The best-dressed veggie Food: Swathe asparagus, springtime's favorite, in an elegant sauce, and your dinner will be sitting pretty.

March 24, 1996|By EATING WELL United Feature Syndicate

Fresh vegetables are one of the joys of spring, and tender asparagus spears are among the season's finest delicacies.

According to the Food Lover's Companion by Sharon Tyler Herbst (Barron's, 1990), asparagus is a cultivated form of the lily family. The earliest stalks are apple-green with purple-tinged tips.

Traditionally, the season for fresh asparagus has been February through June, but some specialty stores also have fresh asparagus at other times of the year.

When buying asparagus, look for firm, bright spears with closed tips. Usually the thinner spears are the most tender. For the most even cooking results, choose tips of similar size.

Keep in mind that 1 1/2 pounds of asparagus will feed four people.

The delicate asparagus tips cook more quickly than the stalks, which are wrapped in a tough skin.

To ensure perfect cooking from end to end, we recommend peeling the stalks: It is time-consuming but worth the trouble. First snap off the woody bottoms. With a paring knife, remove the skin from just below the tip to the base.

To steam: Place spears in a large steamer set in a large pot over simmering water, cover and cook just until tender, about 5 minutes. Steaming produces delicately flavored asparagus with tender bite and a beautiful spring-green color.

To microwave: Lay spears in a large microwaveable dish and add 1/4 cup water. Cover with vented plastic wrap. Microwave on high power for 4 to 6 minutes, or just until tender. Microwaving gives the same benefits as steaming but is a handy method when the stove top is otherwise occupied.

To roast: On a baking sheet, sprinkle spears with 1 teaspoon olive oil and salt and pepper to taste; toss to evenly coat. Roast at 450 degrees until lightly browned and tender, 10 to 15 minutes, shaking or tossing once during roasting. Roasted asparagus is not as elegantly pretty as when it is steamed or microwaved, but the high heat caramelizes the vegetable's juices, intensifying the flavor.

Here are some great toppings for spring's slender stalks:

Roasted red pepper sauce

Makes 1/2 cup

2 small red bell peppers

1 1/2 tablespoons tomato paste

1 tablespoon olive oil, preferably extra-virgin

2 teaspoons cider vinegar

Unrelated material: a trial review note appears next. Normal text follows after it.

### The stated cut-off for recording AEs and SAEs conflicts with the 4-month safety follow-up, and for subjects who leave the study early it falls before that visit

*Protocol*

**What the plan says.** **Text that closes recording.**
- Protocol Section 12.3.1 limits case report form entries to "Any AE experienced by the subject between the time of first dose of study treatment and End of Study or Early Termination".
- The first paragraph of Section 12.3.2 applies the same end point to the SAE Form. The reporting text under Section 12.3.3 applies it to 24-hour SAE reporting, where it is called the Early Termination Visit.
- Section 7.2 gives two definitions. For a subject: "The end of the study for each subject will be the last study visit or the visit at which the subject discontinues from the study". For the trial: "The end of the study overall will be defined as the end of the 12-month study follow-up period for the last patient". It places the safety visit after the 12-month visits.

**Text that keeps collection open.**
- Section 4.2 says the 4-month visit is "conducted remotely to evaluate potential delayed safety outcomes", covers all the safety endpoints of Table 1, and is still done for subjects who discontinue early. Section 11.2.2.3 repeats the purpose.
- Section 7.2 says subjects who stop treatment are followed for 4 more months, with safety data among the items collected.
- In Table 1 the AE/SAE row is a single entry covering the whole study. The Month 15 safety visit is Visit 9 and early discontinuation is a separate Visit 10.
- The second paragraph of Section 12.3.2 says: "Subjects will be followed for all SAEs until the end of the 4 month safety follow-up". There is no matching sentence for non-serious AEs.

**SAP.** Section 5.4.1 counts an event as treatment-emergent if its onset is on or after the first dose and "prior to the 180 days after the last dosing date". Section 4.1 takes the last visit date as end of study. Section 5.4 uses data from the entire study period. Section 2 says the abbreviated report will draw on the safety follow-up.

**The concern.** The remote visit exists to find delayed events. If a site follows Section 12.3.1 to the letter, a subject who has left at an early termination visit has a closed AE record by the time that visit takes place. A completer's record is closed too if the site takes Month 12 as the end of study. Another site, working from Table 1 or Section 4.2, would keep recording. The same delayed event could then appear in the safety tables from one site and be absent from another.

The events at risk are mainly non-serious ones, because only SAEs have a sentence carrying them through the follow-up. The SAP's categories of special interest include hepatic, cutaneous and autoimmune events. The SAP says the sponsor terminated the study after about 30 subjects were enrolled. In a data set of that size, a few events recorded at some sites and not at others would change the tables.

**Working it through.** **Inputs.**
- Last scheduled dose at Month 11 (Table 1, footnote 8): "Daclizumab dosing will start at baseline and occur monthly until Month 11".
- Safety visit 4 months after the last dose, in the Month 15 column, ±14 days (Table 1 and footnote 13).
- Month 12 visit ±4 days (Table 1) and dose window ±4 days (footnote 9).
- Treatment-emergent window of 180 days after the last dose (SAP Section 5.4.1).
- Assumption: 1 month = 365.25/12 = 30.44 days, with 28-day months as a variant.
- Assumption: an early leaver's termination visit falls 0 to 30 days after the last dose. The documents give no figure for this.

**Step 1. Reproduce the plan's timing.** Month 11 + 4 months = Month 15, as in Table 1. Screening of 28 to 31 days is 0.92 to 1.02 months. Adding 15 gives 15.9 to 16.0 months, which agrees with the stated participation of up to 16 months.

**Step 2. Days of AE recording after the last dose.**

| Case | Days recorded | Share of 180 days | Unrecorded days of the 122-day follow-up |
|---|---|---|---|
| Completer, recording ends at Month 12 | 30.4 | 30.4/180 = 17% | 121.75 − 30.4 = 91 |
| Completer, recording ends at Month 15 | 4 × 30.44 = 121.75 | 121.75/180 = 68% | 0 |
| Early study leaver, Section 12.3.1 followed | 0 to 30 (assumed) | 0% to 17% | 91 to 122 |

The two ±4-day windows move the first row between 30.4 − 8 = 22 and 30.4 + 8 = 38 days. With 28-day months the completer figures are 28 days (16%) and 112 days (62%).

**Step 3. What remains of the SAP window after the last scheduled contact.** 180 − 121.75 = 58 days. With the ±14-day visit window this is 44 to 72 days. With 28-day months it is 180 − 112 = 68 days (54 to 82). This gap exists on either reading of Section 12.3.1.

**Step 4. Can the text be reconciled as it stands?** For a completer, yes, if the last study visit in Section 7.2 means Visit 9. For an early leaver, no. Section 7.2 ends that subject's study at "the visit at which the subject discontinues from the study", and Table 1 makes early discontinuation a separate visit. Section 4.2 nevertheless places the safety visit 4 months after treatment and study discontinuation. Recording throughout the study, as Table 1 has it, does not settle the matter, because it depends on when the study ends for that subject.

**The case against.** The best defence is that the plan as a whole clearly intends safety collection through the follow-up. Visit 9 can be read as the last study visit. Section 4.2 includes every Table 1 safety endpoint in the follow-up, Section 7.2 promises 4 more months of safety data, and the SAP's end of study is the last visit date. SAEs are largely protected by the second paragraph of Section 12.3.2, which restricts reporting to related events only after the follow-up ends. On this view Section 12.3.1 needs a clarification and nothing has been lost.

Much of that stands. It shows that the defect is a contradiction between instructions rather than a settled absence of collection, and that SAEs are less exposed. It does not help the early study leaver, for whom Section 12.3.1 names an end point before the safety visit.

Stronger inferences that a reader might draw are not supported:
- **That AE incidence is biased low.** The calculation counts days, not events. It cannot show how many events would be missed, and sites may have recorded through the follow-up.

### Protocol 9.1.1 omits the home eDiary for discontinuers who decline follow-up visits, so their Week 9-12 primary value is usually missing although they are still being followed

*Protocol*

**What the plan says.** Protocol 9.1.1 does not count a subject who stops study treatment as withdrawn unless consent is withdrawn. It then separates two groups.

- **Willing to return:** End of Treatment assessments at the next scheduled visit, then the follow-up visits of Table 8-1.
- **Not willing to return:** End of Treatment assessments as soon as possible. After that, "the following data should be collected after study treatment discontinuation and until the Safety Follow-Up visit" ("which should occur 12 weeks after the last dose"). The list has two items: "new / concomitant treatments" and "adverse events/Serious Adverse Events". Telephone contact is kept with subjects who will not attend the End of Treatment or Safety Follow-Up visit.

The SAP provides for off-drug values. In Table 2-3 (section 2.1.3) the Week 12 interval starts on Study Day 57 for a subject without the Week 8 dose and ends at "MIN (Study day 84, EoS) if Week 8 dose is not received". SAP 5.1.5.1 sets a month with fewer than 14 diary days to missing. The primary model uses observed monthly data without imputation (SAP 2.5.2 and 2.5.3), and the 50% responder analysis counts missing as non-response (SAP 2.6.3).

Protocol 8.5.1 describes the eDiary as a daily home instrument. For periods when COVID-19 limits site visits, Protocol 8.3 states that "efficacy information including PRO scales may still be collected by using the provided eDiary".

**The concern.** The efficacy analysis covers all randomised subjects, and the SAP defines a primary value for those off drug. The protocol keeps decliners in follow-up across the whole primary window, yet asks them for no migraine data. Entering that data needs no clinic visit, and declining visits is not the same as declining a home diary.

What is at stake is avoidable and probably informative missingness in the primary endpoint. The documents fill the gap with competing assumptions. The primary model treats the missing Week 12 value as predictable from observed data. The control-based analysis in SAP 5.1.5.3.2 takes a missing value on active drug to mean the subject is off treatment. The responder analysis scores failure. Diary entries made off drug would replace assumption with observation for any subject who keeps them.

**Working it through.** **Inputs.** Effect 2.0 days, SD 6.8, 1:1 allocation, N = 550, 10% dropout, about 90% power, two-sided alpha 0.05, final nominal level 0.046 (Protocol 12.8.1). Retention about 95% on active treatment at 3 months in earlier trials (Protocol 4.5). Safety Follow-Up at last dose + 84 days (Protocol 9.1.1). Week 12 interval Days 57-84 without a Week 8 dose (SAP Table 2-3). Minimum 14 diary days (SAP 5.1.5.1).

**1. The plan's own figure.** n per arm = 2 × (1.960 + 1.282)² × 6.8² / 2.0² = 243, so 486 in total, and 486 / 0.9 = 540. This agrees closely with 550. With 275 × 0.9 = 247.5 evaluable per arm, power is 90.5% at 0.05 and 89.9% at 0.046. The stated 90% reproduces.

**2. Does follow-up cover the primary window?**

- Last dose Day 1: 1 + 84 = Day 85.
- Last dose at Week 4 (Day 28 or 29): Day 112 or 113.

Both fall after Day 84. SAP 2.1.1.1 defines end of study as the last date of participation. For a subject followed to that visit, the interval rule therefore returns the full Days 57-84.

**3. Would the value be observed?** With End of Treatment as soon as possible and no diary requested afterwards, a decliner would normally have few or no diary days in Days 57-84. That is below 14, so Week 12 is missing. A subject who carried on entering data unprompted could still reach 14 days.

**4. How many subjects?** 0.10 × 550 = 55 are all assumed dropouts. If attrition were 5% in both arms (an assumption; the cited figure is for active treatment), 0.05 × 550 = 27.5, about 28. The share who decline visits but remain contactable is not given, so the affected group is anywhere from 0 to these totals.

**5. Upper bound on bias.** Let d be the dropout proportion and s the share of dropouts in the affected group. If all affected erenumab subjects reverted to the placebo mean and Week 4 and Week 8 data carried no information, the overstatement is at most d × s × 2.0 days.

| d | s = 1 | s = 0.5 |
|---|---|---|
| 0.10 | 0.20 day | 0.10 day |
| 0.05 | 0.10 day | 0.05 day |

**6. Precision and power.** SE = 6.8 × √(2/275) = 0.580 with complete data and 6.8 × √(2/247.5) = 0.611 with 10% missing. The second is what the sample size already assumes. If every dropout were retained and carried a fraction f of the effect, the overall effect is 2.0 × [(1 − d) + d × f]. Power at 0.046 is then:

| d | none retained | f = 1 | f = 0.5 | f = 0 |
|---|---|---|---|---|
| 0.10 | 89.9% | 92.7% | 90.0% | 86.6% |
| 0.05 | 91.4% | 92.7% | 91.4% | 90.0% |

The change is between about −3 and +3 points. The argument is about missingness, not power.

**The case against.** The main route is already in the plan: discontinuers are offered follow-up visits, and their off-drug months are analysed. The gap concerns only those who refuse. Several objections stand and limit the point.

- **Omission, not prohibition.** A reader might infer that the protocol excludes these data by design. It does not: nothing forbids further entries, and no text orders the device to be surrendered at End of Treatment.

salt and freshly ground black pepper to taste

1. Place peppers directly over the flame of a gas burner or under a heated broiler. Roast, turning often, until black all over, about 8 to 10 minutes. Set aside to cool. Slip off the skins, cut away the stems, slit the peppers open and remove seeds.

2. In a food processor, puree the peppers. (You should have about 1/2 cup puree.) With a rubber spatula, force the puree through a fine strainer set over a small bowl; discard solids. Whisk in tomato paste, oil and vinegar. Season with salt and pepper. (The sauce can be made up to 3 days in advance; store, covered, in the refrigerator.) Serve over hot or room-temperature asparagus.

Substitution: In a pinch, bottled roasted red peppers are fine.

25 calories per tablespoon; 0 grams protein; 2 grams fat (0 grams saturated fat); 2 grams carbohydrate; 2 milligrams sodium; 0 milligrams cholesterol

Walnut-oil vinaigrette

Makes about 1/2 cup

1 tablespoon chopped walnuts

1/4 cup white-wine vinegar

3 tablespoons walnut oil

3 tablespoons strong brewed tea

1 teaspoon Dijon mustard

1 teaspoon salt

1/2 teaspoon freshly ground black pepper

1. Toast walnuts in a small dry skillet over medium heat, shaking or stirring almost constantly, until fragrant, 1 to 2 minutes. Let cool. In a small bowl, combine remaining ingredients; whisk until well-blended. (The sauce can be made up to 2 days in advance: store, covered, in the refrigerator.)

2. Spoon the vinaigrette over room-temperature asparagus and sprinkle with the toasted walnuts.

50 calories per tablespoon; 0 grams protein; 6 grams fat (1 gram saturated fat); 1 gram carbohydrate; 4 milligrams sodium; 0 milligrams cholesterol

Pub Date: 3/24/96

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